Colombo : The interest on 61.5% of China’s loans to Sri Lanka is far below the international market rate, according to Prof. Huang Yunsong, Associate Dean at the China Center for South Asian Studies in Sichuan University.
Huang told the Colombo Shangri-La Colloquium 2018 on Sunday, that as of December 2017, Sri Lanka owed China US$ 5.5 billion which was about 10.6% of the island nation’s total foreign debt of US$ 51.8 billion.
Of the US$ 5.5 billion, US$ 3.8 billion (61.5 % of the total loan) was provided at a rate far below the international market rate. Thus, the major part of China’s loan was taken at a concessionary rate,” Huang emphasized.
More importantly, US$ 1 billion had been taken at a concessionary rate of 2% which means that the interest on the major part of the loan was not excessive at all,” he added.
On the issues of Sri Lanka’s taking US$ 307 million at the London Interbank Offered Rate plus 0.75% pushing up the interest rate to 6.3%, Huang said that the commercial loan interest rate was based on a mutual agreement between Sri Lanka and China “as per established principles of the international market. Referring to the description of China’s taking over the Sri Lankan port at Hambantota as ‘neo-colonialism’, Huang said that if one were to Google ‘port 99 year lease’, the first result one would get is a 99-year lease on the Port of Darwin in Australia’s Northern Territory, a deal worth Australian Dollar 506 million with a Chinese company.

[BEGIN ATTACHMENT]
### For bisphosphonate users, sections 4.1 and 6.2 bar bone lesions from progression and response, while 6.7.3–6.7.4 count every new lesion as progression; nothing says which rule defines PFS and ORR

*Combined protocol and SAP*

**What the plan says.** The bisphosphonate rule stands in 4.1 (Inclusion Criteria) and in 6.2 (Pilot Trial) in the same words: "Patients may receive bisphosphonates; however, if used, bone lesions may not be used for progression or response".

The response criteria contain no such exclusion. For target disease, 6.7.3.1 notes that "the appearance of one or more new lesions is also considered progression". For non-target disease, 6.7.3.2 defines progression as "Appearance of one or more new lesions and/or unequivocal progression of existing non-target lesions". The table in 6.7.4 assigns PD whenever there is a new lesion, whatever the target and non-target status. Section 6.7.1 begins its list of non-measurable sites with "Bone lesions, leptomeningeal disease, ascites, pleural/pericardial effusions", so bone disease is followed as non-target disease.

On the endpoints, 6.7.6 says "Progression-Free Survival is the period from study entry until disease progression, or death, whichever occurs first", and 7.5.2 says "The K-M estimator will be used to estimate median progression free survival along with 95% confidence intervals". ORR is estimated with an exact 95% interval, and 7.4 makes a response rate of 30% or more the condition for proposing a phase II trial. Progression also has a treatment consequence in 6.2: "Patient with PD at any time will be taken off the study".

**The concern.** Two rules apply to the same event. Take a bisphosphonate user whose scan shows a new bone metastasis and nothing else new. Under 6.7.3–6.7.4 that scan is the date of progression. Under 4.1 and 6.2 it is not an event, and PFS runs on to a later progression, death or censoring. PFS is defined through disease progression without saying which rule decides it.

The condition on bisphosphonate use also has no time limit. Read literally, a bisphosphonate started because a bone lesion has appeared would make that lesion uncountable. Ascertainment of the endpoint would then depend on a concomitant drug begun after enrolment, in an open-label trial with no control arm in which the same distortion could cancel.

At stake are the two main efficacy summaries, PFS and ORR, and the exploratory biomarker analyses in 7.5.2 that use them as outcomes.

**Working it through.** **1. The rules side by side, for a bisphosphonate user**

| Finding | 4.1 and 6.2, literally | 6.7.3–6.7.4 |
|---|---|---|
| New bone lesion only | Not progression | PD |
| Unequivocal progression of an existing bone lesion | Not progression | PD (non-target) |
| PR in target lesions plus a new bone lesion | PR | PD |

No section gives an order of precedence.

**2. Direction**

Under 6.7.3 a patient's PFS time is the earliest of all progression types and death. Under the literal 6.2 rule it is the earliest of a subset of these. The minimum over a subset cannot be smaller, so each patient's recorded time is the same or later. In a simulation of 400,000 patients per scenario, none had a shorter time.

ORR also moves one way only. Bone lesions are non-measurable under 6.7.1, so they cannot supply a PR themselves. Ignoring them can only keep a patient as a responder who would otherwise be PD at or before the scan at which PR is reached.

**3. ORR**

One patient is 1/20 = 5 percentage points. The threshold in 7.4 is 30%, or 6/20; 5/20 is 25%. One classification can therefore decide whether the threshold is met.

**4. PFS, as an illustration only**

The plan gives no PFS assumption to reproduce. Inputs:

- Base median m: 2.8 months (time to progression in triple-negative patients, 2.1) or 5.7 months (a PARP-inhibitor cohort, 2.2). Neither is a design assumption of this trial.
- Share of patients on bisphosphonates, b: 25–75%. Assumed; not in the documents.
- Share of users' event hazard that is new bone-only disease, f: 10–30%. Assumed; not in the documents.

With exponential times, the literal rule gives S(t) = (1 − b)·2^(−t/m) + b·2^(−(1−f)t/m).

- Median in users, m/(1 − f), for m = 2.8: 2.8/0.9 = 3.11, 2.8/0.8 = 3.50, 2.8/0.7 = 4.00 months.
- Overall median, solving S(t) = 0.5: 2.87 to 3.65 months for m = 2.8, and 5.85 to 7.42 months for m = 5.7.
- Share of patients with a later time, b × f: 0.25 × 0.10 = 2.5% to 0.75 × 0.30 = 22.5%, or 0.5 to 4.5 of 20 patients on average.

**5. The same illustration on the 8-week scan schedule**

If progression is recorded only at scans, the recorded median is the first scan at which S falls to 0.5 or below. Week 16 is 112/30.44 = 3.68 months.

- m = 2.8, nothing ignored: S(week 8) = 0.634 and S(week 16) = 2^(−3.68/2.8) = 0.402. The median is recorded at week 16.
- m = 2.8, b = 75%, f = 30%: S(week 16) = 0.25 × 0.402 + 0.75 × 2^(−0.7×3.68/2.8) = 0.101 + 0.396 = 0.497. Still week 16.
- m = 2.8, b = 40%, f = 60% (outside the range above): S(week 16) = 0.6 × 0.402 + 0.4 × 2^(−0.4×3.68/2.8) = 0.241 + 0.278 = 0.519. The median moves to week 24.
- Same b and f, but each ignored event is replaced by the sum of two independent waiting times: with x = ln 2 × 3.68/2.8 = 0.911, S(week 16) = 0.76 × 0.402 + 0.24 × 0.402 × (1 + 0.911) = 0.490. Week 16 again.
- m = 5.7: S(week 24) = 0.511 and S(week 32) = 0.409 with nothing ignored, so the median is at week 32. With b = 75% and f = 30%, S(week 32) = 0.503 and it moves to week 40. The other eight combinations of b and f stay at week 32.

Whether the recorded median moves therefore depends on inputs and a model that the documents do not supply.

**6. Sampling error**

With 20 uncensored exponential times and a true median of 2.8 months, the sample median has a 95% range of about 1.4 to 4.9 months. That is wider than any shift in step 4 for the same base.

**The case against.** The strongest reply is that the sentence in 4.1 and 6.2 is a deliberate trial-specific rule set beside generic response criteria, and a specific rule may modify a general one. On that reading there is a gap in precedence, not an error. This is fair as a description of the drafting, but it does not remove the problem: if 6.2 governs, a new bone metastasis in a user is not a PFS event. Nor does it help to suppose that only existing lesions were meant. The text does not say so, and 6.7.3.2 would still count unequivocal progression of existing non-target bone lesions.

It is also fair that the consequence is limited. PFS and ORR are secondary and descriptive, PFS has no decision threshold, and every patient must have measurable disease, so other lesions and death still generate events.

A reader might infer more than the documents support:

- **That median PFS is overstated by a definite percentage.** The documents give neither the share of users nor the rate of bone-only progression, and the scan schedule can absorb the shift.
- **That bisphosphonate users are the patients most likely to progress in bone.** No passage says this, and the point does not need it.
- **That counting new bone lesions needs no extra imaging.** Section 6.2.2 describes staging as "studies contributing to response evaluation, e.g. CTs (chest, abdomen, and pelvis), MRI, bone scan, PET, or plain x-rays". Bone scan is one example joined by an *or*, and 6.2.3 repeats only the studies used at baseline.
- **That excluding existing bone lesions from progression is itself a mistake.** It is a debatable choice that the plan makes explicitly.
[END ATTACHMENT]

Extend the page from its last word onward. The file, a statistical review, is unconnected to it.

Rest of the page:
“Besides, port terminals in New York and Long Beach are managed by Chinese companies”. The China Merchant Holdings now holds a 70% stake in Hambantota port for 99 years, with the remaining shares in the hands of Sri Lanka. But the lease agreement provides for the purchase of shares held by China if Sri Lanka so decides at a future date, the Chinese scholar pointed out.
Huang described the charge that China is trying militarize Sri Lanka’s ports, as a ‘baseless speculation’.
He pointed out that between 2009 and May 2018, 422 warships had arrived in Lanka’s ports for operational, training and formal visits. These ships belonged to 27 navies in the world.
“Being a neighbour and having close ties with Sri Lanka, India tops the list with 83 visits . Japanese naval ships undertook 69 visits. China is at the distant third place with 33 visits followed by Bangladesh with 29 visits. Russia and Pakistan come next with 27 and 24 visits respectively. All these naval vessels have followed the same procedure of applying for logistic and operational requirements, which proves that China’s dual-use of ports for both military and economic purposes is baseless speculation,” the Chinese scholar said. He pointed out that according to the latest paper of a prominent US think tank, it is unlikely that the Kyaukpyu port in Myanmar and the Hambantota port in Sri Lanka will become dual use ports. This is due to political and legal restrictions in Myanmar and Indian pressure on Sri Lanka, the think tank had said. Furthermore, the agreement between China and Sri Lanka on Hambantota port contains a clause that “strictly prohibits,” the Chinese from using the port for military purposes.